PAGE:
Mysterious repeating radio bursts from distant galaxy could be sign of extraterrestrial technology

Researchers from extraterrestrial research initiative Breakthrough Listen, the SETI Institute, and UC Berkeley used machine learning to detect mysterious repeating radio bursts from a galaxy 3 billion light years from Earth. As of now, the source of the fast radio bursts (FRBs) is unknown and, yes, the bursts "could be the signatures of technology developed by extraterrestrial intelligent life," according to the scientists. From the SETI Institute:

In August of 2017, the Listen science team at the University of California, Berkeley SETI Research Center observed FRB 121102 for five hours, using digital instrumentation at the GBT. Combing through 400 TB of data, they reported (in a paper [pdf] led by Berkeley SETI postdoctoral researcher Vishal Gajjar, recently accepted for publication in the Astrophysical Journal) a total of 21 bursts. All were seen within one hour, suggesting that the source alternates between periods of quiescence and frenzied activity.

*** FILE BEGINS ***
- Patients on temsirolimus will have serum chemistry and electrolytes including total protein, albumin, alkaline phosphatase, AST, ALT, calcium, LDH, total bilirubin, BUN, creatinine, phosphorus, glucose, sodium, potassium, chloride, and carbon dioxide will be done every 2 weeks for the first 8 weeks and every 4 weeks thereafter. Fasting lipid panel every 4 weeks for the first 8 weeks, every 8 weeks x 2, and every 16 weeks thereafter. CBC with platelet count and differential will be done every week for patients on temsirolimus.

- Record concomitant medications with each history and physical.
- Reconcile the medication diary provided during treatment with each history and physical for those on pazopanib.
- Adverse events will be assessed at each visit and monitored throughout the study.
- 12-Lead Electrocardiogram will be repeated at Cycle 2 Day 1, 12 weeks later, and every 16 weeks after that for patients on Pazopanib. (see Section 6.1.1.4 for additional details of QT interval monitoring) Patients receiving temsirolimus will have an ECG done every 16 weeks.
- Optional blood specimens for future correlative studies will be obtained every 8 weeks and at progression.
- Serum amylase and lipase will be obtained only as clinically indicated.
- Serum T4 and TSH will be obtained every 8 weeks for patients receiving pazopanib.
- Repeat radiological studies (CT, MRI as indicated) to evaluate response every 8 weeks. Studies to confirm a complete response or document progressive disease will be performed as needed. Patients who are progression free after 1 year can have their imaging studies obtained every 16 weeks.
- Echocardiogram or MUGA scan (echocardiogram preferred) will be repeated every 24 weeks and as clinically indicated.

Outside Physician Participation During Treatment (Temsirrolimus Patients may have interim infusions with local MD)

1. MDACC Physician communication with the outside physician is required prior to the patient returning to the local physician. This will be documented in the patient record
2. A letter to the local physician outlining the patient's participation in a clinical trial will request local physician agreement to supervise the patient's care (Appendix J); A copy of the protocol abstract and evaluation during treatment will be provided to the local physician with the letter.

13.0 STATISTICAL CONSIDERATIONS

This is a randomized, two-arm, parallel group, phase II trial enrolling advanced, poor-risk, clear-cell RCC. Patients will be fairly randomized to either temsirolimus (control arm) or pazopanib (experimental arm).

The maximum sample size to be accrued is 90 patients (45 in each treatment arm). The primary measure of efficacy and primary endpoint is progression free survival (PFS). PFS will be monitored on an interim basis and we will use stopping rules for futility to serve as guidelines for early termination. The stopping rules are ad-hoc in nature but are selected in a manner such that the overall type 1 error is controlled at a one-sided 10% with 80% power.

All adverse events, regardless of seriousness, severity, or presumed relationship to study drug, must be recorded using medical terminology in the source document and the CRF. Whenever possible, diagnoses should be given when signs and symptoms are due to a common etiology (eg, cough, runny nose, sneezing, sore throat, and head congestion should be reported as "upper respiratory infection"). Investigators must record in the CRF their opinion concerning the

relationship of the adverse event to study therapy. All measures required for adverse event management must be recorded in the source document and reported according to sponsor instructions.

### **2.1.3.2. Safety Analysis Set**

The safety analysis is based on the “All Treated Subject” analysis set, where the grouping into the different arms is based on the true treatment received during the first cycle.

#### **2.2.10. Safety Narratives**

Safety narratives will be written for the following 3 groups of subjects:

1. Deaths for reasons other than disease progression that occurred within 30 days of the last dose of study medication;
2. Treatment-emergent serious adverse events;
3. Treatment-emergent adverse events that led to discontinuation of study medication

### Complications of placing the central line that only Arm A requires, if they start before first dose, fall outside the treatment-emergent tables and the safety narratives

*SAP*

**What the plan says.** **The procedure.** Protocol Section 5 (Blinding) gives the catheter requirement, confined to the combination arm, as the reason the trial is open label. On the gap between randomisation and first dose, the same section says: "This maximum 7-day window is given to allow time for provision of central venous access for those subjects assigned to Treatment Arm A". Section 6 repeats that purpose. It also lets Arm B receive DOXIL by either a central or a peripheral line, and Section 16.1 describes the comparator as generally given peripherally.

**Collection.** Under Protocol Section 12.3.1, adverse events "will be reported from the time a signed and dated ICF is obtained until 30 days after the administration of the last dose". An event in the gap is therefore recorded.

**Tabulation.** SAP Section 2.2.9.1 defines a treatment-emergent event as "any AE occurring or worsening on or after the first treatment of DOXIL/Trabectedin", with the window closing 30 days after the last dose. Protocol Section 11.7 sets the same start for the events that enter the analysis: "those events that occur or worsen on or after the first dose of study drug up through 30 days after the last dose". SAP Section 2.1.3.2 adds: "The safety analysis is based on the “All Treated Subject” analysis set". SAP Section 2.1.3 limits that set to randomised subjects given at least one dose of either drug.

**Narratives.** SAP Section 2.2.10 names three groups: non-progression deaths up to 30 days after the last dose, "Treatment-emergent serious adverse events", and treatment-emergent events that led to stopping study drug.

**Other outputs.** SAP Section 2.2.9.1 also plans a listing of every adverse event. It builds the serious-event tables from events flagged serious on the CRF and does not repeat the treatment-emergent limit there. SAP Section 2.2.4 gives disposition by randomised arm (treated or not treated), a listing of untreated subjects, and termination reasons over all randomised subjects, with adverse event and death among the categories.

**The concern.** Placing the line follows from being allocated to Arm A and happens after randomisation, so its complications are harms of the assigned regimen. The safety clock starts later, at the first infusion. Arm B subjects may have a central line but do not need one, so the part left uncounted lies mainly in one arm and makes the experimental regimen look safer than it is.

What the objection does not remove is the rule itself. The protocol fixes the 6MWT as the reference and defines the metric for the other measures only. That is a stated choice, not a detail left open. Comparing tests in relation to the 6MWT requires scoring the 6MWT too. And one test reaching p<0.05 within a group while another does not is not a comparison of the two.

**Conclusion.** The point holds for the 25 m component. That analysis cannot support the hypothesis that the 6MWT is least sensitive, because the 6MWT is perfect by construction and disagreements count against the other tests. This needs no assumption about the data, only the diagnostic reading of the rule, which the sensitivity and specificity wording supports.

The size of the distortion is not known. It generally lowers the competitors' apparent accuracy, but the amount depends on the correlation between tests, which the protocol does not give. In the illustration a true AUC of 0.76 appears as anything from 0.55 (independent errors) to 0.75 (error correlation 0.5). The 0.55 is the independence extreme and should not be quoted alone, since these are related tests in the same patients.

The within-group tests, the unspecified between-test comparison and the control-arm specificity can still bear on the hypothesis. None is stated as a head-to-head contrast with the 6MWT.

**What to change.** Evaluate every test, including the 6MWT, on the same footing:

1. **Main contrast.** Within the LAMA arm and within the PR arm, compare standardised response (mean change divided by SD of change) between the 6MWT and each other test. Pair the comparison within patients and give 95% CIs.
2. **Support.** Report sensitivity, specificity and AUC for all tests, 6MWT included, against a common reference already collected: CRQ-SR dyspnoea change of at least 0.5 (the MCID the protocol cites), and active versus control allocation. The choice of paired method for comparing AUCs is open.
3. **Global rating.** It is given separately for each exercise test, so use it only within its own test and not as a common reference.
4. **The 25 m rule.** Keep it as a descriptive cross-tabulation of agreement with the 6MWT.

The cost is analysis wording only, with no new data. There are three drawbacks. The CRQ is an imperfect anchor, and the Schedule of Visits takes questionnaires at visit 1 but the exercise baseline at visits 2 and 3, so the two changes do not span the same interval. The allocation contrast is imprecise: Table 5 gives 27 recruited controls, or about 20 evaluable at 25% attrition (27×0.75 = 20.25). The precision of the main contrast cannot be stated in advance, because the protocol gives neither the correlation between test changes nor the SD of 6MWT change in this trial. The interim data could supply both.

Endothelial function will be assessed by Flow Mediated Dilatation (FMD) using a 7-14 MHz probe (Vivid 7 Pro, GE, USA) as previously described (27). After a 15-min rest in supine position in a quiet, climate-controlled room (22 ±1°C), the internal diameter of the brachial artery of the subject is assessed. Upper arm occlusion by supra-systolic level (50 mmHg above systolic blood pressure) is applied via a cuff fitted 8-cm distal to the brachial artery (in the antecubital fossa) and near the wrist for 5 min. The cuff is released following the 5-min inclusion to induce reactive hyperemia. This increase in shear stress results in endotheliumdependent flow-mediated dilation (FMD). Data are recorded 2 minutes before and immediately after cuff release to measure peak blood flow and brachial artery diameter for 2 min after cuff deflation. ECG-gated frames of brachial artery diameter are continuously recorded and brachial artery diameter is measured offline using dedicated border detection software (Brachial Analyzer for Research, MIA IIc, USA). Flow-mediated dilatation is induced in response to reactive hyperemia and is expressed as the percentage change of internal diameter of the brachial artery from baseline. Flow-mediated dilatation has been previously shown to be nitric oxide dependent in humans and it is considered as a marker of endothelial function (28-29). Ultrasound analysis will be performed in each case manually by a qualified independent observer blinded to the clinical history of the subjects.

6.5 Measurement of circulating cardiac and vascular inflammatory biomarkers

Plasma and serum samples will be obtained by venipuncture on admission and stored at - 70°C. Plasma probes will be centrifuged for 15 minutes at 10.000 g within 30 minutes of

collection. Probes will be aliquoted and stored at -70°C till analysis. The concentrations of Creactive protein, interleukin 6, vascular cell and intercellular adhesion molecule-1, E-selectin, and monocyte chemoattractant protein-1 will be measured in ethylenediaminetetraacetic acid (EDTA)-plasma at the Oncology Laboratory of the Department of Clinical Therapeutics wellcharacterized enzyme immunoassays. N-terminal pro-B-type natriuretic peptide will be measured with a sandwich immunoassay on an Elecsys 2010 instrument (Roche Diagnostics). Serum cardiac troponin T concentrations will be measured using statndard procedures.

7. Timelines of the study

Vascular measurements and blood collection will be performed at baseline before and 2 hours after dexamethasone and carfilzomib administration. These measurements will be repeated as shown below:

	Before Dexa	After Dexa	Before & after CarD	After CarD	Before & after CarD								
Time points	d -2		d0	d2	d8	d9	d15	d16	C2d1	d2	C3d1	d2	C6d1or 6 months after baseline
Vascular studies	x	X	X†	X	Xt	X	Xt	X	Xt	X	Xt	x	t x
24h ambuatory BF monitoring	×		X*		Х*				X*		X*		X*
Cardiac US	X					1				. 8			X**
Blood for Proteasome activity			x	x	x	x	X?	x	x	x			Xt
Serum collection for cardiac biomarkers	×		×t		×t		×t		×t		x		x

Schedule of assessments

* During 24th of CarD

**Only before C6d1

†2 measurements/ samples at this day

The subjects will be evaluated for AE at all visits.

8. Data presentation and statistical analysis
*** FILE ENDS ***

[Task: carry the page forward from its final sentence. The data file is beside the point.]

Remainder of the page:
Now, (UC Berkeley doctoral student Gerry) Zhang and collaborators have developed a new machine learning algorithm, and reanalyzed the 2017 GBT dataset, finding an additional 72 bursts that were not detected originally...

Additional FRB research may provide clues about whether or not they are signatures of extraterrestrial technology.

More at UC Berkeley news: "AI helps track down mysterious cosmic radio bursts" Read the rest

Study: failed star is actually a rogue planet 12.7 times Jupiter's mass

A gray area exists between stars and planets, and what was thought to be a failed brown dwarf star has now been determined to be a massive rogue planet with an enormous gravity field. Read the rest

Modified ground telescope captures this remarkable Neptune photo